The opening cinematic shows the Solus 3 group traveling toward Gliese 6143-C – after a single projectile strikes it, the ship blows up, and you manage to get into a pod and escape, crash-landing on this world as the only survivor. You’re guided by a PDA that serves as a sort of tutorial and objective device, telling you what to do and where to go. Body temperature, hydration, health, and the environmental stats are also tracked on this, which turns out to be the game’s HUD. This system is extremely sensitive, and you must walk a tightrope when you play on higher difficulties, because it’s easy to reach the panic point, where so much is failing in a domino effect that you’re just screwed. This information can be changed from metric to Imperial units, which I, as an American who didn’t really want to try to convert Celsius to Fahrenheit in my head, found helpful.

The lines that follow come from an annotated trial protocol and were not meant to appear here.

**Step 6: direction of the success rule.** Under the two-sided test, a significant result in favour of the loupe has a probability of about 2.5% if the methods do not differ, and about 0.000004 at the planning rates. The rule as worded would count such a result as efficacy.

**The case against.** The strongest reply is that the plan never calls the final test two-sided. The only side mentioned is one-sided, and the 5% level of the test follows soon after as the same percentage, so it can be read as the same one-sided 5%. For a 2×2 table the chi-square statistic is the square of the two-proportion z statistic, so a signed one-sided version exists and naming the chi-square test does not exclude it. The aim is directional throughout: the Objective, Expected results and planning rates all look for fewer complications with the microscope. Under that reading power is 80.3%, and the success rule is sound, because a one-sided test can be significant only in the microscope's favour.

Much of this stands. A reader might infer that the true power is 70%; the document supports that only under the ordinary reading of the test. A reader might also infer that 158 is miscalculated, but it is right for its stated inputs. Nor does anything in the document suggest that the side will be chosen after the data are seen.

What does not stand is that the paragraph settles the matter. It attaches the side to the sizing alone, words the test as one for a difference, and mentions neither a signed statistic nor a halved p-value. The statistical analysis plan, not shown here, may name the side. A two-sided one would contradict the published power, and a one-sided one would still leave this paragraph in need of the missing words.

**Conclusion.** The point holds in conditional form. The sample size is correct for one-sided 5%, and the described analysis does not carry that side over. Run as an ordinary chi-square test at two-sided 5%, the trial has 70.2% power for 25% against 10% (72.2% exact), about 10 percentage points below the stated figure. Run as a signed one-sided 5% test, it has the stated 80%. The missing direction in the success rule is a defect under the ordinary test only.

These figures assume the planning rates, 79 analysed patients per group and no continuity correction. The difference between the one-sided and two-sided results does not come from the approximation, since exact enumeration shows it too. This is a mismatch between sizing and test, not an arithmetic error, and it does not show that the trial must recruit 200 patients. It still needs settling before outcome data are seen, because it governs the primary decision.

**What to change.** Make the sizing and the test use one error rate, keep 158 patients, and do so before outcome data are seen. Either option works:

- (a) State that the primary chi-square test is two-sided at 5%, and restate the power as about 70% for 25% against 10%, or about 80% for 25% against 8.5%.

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Graphically, The Solus Project is great. The atmospheric events were particularly nice, with the stars, weather, and astronomical events lending a very real feeling of loneliness to the whole affair. I actually died when the first weather anomaly happened, because I was too busy admiring the opposite direction, and didn’t make it completely into my home cave in time to avoid the giant tornado that sucked me back out. The controls are easy (and you can set custom key bindings, anyway), so they don’t detract from the visual experience. The world is enormous, as well – lots to do, lots of secrets to find, and you never really run out of things to look at. It is a narrative game, however, so you do have a set path. I also loved the sound design. It was so cheesy, but it fit the game really well. Electronic beeps with robotic voices, and an undercurrent of tense music with environmental sounds bearing the brunt of the emotional toll – that’s really all I require from a game’s soundscape.